How Newly Recruited Native Curators Are Changing the Narrative of American Art at Museums Across the Country
As a tidal wave of racial reckoning has forced the museum industry to confront its dismal record on diversity, curators of American art are beginning to reassess galleries devoted almost exclusively to Hudson Valley landscapes and Rococo portraits by dead white men.
With the aid of curators and artists from Native American backgrounds, curators across the U.S. are broadening narratives, questioning stereotypes, and collapsing categories.
In Indianapolis, for more than 30 years since the Eiteljorg Museum was founded, the old ethnographic framework dividing Indigenous objects by region has ruled the rationale behind its permanent collection.
But curators at the institution now expect the space to look radically different when it reopens in June after Native American curators and advisors collaborate on new displays focused on themes of relation, continuation, and innovation.
“My motivation is making more Indigenous people feel welcome,” said Dorene Red Cloud, a curator who joined the Eiteljorg in 2016, and an enrolled member of the Oglala Sioux Tribe of Pine Ridge, South Dakota. “For the longest time, museums have been thought of as ivory towers where native people couldn’t see themselves.”
And her institution is not alone. The Seattle Art Museum is undergoing a similar update; its previous emphasis on “masterworks” resulted in galleries predominantly filled with paintings by white men. Those demographics are expected to drastically change when the rehang is finished later this year, with nearly a quarter of the galleries displaying Indigenous works.
Native American artists like Wendy Red Star, Nicholas Galanin, and Inye Wokoma also served as curators for the project, the first reimagining of the space in 15 years.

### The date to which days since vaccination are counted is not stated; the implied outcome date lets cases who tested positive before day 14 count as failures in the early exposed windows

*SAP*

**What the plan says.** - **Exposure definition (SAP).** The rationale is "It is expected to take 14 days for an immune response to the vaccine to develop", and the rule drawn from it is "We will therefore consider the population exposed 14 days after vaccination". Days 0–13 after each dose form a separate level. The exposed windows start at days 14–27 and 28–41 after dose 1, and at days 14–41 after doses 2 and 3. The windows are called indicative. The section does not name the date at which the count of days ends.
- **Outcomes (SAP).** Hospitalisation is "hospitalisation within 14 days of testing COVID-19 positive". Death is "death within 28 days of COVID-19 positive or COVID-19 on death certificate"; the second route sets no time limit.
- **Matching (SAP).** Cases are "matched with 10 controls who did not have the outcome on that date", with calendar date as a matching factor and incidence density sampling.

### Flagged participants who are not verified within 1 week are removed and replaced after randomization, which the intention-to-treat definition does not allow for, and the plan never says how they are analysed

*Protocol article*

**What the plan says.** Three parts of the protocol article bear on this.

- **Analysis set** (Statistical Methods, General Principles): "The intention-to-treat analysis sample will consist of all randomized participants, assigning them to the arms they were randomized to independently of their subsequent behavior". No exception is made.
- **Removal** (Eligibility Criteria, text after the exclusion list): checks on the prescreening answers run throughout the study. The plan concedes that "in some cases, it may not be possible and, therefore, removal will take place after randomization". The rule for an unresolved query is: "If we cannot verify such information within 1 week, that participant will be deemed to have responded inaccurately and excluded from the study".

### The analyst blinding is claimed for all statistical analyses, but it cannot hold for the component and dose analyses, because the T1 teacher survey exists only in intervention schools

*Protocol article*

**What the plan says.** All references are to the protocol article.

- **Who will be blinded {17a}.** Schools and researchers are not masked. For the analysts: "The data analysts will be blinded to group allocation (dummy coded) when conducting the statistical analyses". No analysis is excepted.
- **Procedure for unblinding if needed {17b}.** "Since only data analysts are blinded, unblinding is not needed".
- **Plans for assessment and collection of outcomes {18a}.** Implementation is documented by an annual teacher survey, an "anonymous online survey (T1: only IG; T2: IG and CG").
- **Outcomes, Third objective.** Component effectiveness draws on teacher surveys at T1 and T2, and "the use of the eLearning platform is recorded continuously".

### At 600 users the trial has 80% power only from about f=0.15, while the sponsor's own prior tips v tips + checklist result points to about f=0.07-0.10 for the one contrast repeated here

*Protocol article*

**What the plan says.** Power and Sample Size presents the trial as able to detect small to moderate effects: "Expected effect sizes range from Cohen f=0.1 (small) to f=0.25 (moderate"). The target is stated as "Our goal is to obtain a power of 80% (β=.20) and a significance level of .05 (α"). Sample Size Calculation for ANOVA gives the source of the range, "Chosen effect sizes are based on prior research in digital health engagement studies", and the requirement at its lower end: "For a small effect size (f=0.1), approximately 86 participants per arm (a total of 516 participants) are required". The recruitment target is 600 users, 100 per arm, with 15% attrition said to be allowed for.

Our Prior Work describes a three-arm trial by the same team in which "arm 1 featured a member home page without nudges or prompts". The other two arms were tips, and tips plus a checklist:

And in New York over the next year, Brooklyn Museum curators will engage outside advisors for a reinstallation project of their own. It has become a priority for the institution’s leadership, which has recognized the need to have diverse Native American participation in how galleries tell Indigenous stories.
Stephanie Sparling Williams, a curator of American art at the museum, said that the main change will be a shift from a singular story to a “dynamic, multiplicitous, and historically complex constellation of narratives” told through never-before-seen works from the collection while old favorites get recontextualized.
“All viewers stand to benefit from more depth and breadth in an American art collection,” Williams said.
Inside the Delaware Art Museum, conversations about a gradual reboot of the American galleries began in 2017, according to Heather Coyle, the institution’s chief curator and curator of American art.
“We have not collected Native American artists in our collection, but there were works that we were anxious to reinterpret,” she explained.
Coyle recalled walking through the galleries with Dennis Coker, principal chief of the Lenape Indian Tribe of Delaware, when they stopped at an 1840 painting by Hudson River School artist Robert Walter Weir titled Indian Captives, Massachusetts 1650.
“Before, we built context by saying that it was painted nearly 20 years after The Last of the Mohicans was written, but we would not say this was when the Trail of Tears was happening,” Coyle said, explaining how Coker brought new analysis by drawing out the symbolism of a sawed log featured in the work.
“This is what’s happening to native people, their hunting grounds are being cut down,” Coker observed.